Hugh Pickens writes writes: "In spring of 1940, the Census Bureau sent out more than 120,000 fact-gatherers, known as "enumerators," to survey the nation's 33 million homes and 7 million farms. Now as the 72 years of confidentiality expires, the National Archives website buckled under the load as the 1940 census records were released and 1.9 million users hit the archives servers in the first four hours the data went public and at one point, the Archives said, its computers were receiving 100,000 requests per second. Data miners will have the opportunity to pick and chip through more than 3.8 million digital images of census schedules, maps and other sociological minutiae. What will we learn from this mother lode? The pivotal year 1940 "marked the beginnings of a shift from a depressed peacetime to a prosperous wartime," says David E. Kyvig, author of Daily Life in the United States, 1920-1939. The vast data dump, Kyvig says, will allow historians "to look closely at particular communities and how people within them were doing in terms of employment, income and material comforts." The 1940 census was the first Census that looked deeper into the details of much of American life. "As we see how the country evolved over the subsequent 20 years, where we have aggregate census data... we ought to be able to see more clearly how government spending bettered everyday life, confirmed Keynesian economic theory and revealed that, before the war, the New Deal did too little, rather than too much, to stimulate the U.S. economy.""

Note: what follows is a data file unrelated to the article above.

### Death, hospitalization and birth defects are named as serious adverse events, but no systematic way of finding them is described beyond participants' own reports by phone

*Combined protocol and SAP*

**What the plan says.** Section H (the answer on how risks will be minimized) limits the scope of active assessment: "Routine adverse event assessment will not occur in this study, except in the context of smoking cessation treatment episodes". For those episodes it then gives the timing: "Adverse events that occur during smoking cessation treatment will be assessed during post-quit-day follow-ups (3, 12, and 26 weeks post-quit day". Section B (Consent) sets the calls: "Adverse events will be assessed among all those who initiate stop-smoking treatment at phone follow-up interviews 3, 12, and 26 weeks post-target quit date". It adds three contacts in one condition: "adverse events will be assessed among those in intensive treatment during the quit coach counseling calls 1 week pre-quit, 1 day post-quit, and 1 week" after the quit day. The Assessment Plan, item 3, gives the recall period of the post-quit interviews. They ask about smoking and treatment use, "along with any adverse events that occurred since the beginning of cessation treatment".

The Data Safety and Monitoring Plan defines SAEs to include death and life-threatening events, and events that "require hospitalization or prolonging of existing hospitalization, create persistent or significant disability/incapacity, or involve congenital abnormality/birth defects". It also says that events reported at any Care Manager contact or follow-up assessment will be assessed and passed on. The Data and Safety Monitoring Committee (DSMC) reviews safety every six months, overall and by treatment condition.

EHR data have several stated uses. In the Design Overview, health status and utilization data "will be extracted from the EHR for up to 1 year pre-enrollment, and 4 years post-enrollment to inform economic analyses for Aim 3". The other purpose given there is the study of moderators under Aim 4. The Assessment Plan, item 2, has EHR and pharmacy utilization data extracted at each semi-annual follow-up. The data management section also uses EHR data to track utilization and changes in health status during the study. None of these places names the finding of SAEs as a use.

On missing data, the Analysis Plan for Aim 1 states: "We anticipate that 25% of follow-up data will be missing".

Some programming languages manage to absorb change, but withstand progress.
-- Epigrams in Programming, ACM SIGPLAN Sept. 1982